While preparing students to participate in the Sacrament of Penance and Reconciliation, it is customary to supply them with a set of questions to help them in making an examination of conscience. They can read and reflect on these questions ahead of time in class, at home, or during the quiet time while they wait for their opportunity to go to confession.
The Ten Commandments are the most reliable basis of an examination of conscience, but they do not have to be the only form of preparation, especially if students have good familiarity with them. As you help your students prepare for confession, consider a few other sources. Here are a few ideas that can build upon what is covered in the Ten Commandments:
The Greatest Commandment
When the scholar of the law asked Jesus which commandment was the greatest, he responded by essentially summarizing the Ten Commandments as “Love the Lord, your God, with all your heart, with all your soul, and with all your mind” and “Love your neighbor as yourself ” (Matthew 22:37, 39). For good reason, therefore, many examinations of conscience based on the Ten Commandments divide the questions into two groups: love of God and love of neighbor. To simplify things even further for your students, you may invite them to reflect on only these two commandments.
■ When have I failed to love God with all my heart, soul, and mind?
■ When have I failed to love my neighbor as myself?
Next to the Ten Commandments, the Beatitudes are probably the most important set of teachings regarding Christian morality. A simple way to use the Beatitudes to prepare for the Sacrament of Penance is to reformat each Beatitude as a question:
1. Have I made myself poor in spirit or have I been filled with pride?
2. Have I comforted those who mourn or have I made others sad by my actions?
3. Have I been meek or have I let anger overcome me?
4. Have I hungered and thirsted for righteousness or have I intentionally done what is wrong?
5. Have I been merciful or have I held grudges against people who offend me?
6. Have I kept my heart clean or have I looked at pictures or videos that are inappropriate?
7. Have I sought to make peace with others or have I started arguments and fights?
8. Have I defended those who suffer insults or have I participated in gossip and talking behind someone’s back?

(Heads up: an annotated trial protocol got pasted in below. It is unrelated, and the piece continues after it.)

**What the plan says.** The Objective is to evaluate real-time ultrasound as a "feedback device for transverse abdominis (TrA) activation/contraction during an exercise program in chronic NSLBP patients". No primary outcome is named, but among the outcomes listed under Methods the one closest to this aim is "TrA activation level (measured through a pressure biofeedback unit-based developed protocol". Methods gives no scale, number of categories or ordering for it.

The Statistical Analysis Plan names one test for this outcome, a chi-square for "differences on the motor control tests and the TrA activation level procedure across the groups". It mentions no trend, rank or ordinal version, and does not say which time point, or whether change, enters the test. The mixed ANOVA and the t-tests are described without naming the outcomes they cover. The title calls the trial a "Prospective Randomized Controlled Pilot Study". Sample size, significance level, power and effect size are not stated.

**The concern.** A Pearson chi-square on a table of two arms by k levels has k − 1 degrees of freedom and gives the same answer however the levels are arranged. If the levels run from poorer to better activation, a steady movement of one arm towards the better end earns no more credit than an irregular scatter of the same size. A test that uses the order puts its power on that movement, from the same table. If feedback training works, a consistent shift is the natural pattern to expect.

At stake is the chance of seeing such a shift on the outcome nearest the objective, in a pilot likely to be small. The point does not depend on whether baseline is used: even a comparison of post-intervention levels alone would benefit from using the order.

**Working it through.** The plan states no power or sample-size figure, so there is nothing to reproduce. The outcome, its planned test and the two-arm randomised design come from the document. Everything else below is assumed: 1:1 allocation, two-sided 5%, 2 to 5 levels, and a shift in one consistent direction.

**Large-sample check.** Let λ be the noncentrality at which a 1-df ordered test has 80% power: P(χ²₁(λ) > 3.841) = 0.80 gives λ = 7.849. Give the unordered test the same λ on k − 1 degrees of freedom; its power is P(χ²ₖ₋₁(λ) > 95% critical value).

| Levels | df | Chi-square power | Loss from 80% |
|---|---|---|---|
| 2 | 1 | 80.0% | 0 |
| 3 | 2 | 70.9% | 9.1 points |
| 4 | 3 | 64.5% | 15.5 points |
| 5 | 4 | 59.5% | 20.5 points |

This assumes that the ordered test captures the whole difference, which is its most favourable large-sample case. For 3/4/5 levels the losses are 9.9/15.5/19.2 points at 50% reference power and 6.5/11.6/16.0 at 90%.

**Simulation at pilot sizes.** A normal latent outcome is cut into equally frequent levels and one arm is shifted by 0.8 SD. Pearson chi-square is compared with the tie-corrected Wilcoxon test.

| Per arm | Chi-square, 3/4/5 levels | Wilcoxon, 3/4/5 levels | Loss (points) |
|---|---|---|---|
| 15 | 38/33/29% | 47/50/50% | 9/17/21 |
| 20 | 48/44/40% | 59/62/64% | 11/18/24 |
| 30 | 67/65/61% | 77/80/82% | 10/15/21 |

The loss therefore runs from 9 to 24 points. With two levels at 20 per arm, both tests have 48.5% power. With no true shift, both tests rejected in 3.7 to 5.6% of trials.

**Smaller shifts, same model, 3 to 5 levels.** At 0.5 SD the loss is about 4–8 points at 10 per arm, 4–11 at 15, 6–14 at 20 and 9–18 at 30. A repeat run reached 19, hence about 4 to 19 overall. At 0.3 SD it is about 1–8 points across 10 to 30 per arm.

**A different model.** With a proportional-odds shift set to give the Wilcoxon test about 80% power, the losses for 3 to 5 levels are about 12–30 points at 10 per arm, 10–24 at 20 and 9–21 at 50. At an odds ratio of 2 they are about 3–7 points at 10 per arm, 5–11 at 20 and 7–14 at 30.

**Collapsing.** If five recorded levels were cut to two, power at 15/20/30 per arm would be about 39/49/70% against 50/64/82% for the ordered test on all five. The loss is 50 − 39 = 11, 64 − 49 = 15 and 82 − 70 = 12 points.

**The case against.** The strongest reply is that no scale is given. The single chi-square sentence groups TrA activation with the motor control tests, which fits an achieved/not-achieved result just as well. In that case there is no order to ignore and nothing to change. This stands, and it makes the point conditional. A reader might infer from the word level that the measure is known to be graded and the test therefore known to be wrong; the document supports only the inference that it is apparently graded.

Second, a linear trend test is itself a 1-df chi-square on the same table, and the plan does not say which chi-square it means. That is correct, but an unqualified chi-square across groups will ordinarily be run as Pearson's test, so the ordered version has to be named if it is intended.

The Works of Mercy
As your students approach the Sacrament of Penance and Reconciliation — seeking God’s
mercy — encourage them to reflect on how merciful they have been using the Corporal and
Spiritual Works of Mercy:
■ Corporal Works of Mercy: Have I fed the hungry? Given drink to the thirsty? Clothed the naked? Sheltered the homeless? Visited the sick? Visited the imprisoned? Buried the dead?
■ Spiritual Works of Mercy: Have I counseled the doubtful? Instructed the ignorant? Admonished sinners? Comforted the sorrowful? Forgiven offenses? Borne wrongs patiently? Prayed for the living and the dead?
Finally, the rich devotional life of the Church can also be a source for a good examination of
conscience. Here are a couple examples of how prayers can be transformed into a set of questions to reflect on before confession:
THE LORD’S PRAYER
■ Have I loved God like a father?
■ Have I kept God’s name holy or used his name in vain?
■ Have I welcomed God’s kingdom or put my faith in myself or others instead?
■ Have I chosen my will over God’s will in any way?
■ Have I forgiven others? Have I sought the forgiveness of others?
■ Have I avoided temptation or put myself in a position to sin?
■ Have I participated in any evil acts?
THE ACT OF CHARITY
■ Have I loved God above all things?
■ Have I loved God with my whole heart and soul or held back in some way?
■ Have I had any doubts about God’s goodness?
■ Have I loved my neighbor as myself?
■ Have I forgiven all who have injured me?
■ Have I asked pardon of all whom I have injured?
Giving your students some creative options for making an examination of conscience can help prepare them to experience more fully the grace and healing that awaits them in confession.
Jared Dees is the founder of TheReligionTeacher.com and author of Christ in the Classroom: Lesson Planning for the Heart and Mind
This article was originally published in Catechist magazine, January 2020